14 March 2012
South Africa has released its first verified numerical wind atlas, which will help identify wind energy development sites in three provinces as the country pushes to increase its use of renewable energy sources.
The Wind Atlas for South Africa, launched Deputy Energy Minister Barbara Thompson on Tuesday, brings together 30 years’ worth of data verified over a year by 10 measurement masts and data collection systems installed in selected areas of the Eastern, Western and Northern Cape provinces in August 2010.
The data is graphically displayed on the project website www.wasa.csir.co.za, enabling its users to predict key parameters such as wind speed, frequency, direction and estimated power output, and will be updated as measurements continue over the next two years.
Moving towards renewable energy
Speaking at Tuesday’s launch, Thompson said the initiative was in line with the government’s objective of meeting the needs of a fast growing economy “without compromising our commitment to sustainable development”.
Energy from renewable sources will be expected to make up a substantial 42% of all new electricity generation in South Africa over the next 20 years, according to the government’s Integrated Resource Plan (IRP), a 20-year projection on electricity supply and demand in the country.
As it stands, about 90% of South Africa’s energy is produced from burning coal, which has a negative impact on the country’s carbon footprint.
Thompson noted that, based on studies done in the past, South Africa is widely acknowledged to have good wind energy resources along its coast and in some inland areas.
Overcoming the lack of information
There remained, however, a dearth of verifiable quantitative assessments to back up these findings.
“As we embark on our ambitious renewable energy programme, the need for reliable, accurate and representative data on wind becomes critical,” Thompson said. “One of the major challenges hampering large scale utilization of wind energy is knowing the practical exploitable wind energy potential in the country.”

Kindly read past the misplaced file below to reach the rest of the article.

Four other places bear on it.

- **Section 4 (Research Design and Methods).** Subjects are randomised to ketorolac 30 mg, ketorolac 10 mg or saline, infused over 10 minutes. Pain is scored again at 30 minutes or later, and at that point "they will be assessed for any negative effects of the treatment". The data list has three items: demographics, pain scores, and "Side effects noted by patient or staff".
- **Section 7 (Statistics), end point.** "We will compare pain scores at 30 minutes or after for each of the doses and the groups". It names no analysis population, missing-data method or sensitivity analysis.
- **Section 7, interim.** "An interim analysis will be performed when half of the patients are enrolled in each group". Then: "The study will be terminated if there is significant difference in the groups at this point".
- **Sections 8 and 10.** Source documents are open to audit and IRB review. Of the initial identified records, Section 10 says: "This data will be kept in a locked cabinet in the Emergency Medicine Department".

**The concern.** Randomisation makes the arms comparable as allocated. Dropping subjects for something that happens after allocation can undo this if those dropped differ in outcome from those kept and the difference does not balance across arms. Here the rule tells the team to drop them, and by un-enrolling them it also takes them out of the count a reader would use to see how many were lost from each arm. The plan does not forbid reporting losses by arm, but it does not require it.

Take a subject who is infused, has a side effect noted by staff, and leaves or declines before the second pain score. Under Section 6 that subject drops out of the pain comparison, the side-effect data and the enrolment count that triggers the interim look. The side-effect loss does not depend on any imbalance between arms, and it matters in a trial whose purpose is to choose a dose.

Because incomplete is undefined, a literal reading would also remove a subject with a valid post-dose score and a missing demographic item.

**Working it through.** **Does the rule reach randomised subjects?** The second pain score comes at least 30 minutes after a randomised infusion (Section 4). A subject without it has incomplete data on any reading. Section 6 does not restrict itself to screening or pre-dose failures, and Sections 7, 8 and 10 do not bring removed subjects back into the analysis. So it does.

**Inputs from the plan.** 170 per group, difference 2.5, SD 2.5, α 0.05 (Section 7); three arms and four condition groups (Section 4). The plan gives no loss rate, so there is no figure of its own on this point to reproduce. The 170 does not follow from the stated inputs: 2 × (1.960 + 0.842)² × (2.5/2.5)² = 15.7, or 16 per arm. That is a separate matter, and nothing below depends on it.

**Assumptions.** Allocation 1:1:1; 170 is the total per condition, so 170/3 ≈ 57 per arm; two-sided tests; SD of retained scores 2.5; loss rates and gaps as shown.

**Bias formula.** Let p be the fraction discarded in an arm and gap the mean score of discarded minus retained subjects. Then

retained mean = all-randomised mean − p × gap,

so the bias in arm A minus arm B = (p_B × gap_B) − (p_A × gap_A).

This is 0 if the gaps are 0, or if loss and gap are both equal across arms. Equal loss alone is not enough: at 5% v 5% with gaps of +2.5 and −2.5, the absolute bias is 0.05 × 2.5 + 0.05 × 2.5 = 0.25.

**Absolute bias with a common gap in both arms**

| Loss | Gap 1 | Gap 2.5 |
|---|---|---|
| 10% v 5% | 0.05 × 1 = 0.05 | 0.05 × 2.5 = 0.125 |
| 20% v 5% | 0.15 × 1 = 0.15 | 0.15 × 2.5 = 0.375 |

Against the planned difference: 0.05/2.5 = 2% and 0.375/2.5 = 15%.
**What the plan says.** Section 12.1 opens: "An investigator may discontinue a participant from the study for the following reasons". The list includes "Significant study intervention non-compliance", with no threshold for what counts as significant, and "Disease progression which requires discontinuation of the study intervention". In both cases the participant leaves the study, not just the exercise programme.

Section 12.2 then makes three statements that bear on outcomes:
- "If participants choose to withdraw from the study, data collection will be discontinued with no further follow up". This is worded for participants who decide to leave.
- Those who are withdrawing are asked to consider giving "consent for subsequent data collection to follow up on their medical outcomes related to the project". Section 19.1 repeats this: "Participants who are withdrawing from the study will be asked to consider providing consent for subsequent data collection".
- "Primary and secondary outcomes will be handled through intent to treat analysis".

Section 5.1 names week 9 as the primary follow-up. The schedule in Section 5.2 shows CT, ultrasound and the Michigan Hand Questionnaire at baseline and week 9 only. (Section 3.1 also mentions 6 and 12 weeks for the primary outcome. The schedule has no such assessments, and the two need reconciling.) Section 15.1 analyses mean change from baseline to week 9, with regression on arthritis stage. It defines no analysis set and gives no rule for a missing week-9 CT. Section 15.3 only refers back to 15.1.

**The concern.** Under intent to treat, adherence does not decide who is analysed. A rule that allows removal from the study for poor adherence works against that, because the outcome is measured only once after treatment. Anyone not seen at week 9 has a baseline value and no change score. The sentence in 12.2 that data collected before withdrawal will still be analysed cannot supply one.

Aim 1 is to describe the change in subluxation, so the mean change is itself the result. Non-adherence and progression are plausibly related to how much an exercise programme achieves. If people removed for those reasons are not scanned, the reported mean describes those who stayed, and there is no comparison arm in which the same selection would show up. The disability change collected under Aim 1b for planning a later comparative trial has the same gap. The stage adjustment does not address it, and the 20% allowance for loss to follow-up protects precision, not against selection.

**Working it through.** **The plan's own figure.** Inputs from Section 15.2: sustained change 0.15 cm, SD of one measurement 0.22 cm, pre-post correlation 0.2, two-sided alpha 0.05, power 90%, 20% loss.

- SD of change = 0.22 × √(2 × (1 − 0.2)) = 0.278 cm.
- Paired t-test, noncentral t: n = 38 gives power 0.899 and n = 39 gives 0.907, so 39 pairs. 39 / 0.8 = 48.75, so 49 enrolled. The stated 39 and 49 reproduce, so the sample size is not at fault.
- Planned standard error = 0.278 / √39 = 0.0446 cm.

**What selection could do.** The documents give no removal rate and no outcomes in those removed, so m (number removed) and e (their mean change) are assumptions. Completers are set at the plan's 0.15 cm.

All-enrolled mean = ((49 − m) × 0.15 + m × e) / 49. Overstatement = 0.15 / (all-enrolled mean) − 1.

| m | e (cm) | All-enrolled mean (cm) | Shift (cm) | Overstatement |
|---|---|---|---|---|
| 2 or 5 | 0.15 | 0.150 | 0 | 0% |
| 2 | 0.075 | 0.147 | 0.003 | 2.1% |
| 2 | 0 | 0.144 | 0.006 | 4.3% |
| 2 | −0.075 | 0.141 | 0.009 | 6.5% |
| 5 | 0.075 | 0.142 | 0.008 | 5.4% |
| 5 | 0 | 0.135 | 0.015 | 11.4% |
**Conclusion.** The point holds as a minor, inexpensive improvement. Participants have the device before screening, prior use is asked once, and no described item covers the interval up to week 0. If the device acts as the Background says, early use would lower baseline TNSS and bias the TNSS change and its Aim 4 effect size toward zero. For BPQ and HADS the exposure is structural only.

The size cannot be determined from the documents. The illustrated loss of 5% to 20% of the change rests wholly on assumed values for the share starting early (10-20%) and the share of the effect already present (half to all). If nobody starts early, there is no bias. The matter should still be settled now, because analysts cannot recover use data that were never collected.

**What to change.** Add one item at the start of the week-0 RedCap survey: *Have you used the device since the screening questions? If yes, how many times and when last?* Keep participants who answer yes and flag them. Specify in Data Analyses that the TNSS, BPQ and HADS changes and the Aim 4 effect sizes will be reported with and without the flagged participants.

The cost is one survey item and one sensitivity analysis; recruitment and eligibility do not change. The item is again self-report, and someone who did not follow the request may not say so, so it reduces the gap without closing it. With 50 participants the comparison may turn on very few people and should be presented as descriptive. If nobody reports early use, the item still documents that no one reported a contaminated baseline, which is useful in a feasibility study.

The wind atlas overcomes this obstacle, Thompson said, providing data that will “help developers in planning and project preparation of bankable projects, siting of turbines as well as siting of wind farms”.
At the same time, the project is building local capacity in wind resource assessment through the participation of the South African Weather Service, the University of Cape Town’s Climate System Analysis Group, and the Centre for Scientific and Industrial Research, managed by the SA National Energy Development Institute.
‘This is world class’
According to Engineering News, the Technical University of Denmark’s (DTU’s) wind energy department is also involved, with funding of R22-million to date provided by South Africa’s Department of Energy, the Danish Embassy in SA, and the UN Development Programme’s Global Environment Facility.
The DTU’s Jens Hansen told Engineering News that a mesoscale climate model with a 5km x 5km resolution had been created, using 30 years’ worth of meteorological global reanalysis data, in order to generate the wind atlas.
The atlas had then been verified against the 10 stations set up to measure wind speeds 80 metres above ground level.
Hansen told Engineering News the correlation between the atlas and real measurements was pleasing. “This is world class, there is nowhere in the world that has a better wind atlas than this one.”